Unfortunately, even before Biden decided to return US troops to Somalia, it had been clear for some time that the president was not going to change the course of the United States’ post-9/11 wars. Officials in the National Security Council told me last fall that the chaos of the US withdrawal from Afghanistan cooled any appetite for withdrawing US troops from other war zones. And while the administration never announced an official end to the counterterrorism review, its new counterterrorism czar — then at the Department of Homeland Security — debuted that the future of these wars was essentially no new strategy.
There’s little to no evidence that this administration has wrestled with the facts that the US government is fundamentally inept at training and professionalizing foreign militaries, the ineffectiveness of (let alone the racism inherent to) concepts like countering violent extremism (CVE), and that providing weak institutions with millions or billions in money for war incentivizes corruption and conflict. So instead, the prescription is more CVE, more rebranded counterinsurgency and drone wars, and more lawlessness to establish the rule of law. The main difference is merely the explicit focus on exporting the duty of carrying out these wars to foreign militaries.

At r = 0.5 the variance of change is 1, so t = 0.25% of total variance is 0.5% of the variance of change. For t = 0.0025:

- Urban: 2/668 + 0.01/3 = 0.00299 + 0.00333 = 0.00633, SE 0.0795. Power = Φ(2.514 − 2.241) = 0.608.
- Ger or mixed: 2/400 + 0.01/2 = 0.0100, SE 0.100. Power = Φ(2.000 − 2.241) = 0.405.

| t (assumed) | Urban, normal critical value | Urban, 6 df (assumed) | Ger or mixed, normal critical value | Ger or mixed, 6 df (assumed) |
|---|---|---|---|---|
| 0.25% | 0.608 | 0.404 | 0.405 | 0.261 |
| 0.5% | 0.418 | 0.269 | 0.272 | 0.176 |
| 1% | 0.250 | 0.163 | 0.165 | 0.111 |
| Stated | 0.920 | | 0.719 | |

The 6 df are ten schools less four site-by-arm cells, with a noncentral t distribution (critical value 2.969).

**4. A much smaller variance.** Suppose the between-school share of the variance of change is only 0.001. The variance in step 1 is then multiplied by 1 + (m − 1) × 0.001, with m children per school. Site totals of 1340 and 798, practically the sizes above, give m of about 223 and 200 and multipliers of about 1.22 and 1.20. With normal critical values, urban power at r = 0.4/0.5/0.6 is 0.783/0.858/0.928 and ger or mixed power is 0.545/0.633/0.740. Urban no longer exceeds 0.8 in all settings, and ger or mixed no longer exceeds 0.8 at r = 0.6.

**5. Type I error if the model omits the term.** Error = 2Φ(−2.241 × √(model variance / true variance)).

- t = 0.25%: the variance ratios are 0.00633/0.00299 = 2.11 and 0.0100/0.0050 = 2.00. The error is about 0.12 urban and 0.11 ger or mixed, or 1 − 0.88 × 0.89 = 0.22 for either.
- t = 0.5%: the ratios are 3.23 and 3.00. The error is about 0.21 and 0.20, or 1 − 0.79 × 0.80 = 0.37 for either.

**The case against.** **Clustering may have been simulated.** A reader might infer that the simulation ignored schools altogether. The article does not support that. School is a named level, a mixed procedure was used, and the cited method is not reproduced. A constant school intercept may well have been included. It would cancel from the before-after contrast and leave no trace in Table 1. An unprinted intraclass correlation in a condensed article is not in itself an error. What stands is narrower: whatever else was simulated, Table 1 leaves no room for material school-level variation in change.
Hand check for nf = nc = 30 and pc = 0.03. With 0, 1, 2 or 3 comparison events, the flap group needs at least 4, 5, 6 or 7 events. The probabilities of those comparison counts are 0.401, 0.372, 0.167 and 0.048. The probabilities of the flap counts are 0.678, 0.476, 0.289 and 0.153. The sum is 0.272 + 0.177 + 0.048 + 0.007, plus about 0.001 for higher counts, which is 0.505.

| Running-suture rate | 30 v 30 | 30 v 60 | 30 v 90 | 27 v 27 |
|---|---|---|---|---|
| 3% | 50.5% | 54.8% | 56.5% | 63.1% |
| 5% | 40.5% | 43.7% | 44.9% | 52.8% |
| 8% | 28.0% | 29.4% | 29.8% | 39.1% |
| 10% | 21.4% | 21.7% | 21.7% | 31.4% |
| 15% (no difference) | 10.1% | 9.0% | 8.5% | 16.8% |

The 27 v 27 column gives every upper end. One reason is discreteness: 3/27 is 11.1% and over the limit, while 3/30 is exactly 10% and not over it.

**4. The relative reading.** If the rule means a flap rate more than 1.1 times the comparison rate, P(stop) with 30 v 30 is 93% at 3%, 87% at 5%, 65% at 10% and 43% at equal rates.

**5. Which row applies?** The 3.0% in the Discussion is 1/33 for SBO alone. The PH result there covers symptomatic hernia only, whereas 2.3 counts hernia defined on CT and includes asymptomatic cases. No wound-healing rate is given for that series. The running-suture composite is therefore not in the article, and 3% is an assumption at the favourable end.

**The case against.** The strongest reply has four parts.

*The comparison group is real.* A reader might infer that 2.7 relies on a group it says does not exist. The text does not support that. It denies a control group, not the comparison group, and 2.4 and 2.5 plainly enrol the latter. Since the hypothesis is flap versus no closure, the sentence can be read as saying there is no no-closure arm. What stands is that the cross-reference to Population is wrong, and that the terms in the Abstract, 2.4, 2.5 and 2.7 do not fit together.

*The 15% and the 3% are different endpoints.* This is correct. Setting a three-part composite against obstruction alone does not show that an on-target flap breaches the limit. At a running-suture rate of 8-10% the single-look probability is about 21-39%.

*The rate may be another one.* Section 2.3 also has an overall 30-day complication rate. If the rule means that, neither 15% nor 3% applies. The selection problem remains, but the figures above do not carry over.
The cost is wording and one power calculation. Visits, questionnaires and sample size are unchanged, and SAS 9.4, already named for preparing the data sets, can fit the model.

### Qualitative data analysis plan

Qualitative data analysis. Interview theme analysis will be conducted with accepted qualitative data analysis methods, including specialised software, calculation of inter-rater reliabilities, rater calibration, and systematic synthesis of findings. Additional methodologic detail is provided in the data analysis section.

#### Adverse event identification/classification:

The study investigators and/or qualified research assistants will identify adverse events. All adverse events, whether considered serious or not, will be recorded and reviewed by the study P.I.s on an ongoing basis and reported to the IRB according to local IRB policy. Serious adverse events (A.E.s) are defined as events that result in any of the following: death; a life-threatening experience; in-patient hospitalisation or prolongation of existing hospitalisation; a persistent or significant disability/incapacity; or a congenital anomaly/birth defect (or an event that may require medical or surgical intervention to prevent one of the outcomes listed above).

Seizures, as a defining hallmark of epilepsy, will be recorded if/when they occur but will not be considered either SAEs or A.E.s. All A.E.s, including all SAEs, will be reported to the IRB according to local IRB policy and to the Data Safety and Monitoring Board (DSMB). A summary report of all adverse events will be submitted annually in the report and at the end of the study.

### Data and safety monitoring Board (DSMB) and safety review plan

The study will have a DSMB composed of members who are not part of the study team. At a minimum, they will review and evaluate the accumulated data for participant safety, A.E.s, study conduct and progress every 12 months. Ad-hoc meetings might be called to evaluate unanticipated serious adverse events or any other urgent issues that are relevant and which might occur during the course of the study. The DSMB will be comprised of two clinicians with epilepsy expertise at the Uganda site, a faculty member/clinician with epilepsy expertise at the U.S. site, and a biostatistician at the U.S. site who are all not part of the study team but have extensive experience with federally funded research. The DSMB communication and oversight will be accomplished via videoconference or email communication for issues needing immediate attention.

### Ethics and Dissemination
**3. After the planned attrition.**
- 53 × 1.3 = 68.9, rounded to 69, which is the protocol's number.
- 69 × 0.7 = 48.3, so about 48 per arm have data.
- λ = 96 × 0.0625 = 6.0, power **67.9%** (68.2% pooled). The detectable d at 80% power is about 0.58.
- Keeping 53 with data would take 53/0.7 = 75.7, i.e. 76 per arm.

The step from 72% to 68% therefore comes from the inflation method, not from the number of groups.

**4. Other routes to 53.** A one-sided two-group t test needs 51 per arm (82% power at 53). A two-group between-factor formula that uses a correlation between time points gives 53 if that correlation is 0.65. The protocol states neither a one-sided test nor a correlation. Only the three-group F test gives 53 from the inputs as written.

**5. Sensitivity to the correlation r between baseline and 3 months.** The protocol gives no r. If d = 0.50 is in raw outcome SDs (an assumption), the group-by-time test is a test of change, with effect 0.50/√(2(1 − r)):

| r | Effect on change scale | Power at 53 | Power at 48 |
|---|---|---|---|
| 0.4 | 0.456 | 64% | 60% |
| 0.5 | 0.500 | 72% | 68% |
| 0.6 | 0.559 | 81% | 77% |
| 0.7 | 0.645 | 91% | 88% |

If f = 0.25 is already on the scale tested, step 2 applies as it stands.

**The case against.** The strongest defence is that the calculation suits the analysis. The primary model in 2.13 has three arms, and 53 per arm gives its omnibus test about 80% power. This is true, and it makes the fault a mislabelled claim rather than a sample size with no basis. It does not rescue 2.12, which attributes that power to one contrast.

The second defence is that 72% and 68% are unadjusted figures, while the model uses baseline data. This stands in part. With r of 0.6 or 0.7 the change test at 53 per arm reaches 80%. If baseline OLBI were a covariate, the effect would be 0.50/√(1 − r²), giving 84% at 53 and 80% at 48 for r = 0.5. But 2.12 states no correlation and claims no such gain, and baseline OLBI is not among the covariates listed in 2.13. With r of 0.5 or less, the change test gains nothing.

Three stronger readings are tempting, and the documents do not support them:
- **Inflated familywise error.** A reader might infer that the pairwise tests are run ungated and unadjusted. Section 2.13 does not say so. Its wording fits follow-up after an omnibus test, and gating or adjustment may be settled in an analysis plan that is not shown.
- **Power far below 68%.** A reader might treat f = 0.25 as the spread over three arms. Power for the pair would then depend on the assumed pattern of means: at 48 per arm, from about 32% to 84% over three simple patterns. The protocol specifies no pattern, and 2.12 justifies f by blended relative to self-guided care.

All of this brings us back to the US military’s mission in Somalia to target top al-Shabab leaders to prevent the group from being able to launch transnational attacks. And the mission’s intention to create and train a professional and capable national Somali security force that can eliminate al-Shabaab and has legitimacy in the eyes of the Somali people. This recycling of past failed strategies once again misses why there is no US military solution in Somalia: a state’s legitimacy does not come from foreign military training, and it certainly won’t come from a security force trained by the very foreign military that continues to kill the very people Somali forces are supposed to protect. Except for demagogues and warlords, no one is protected by such international impunity.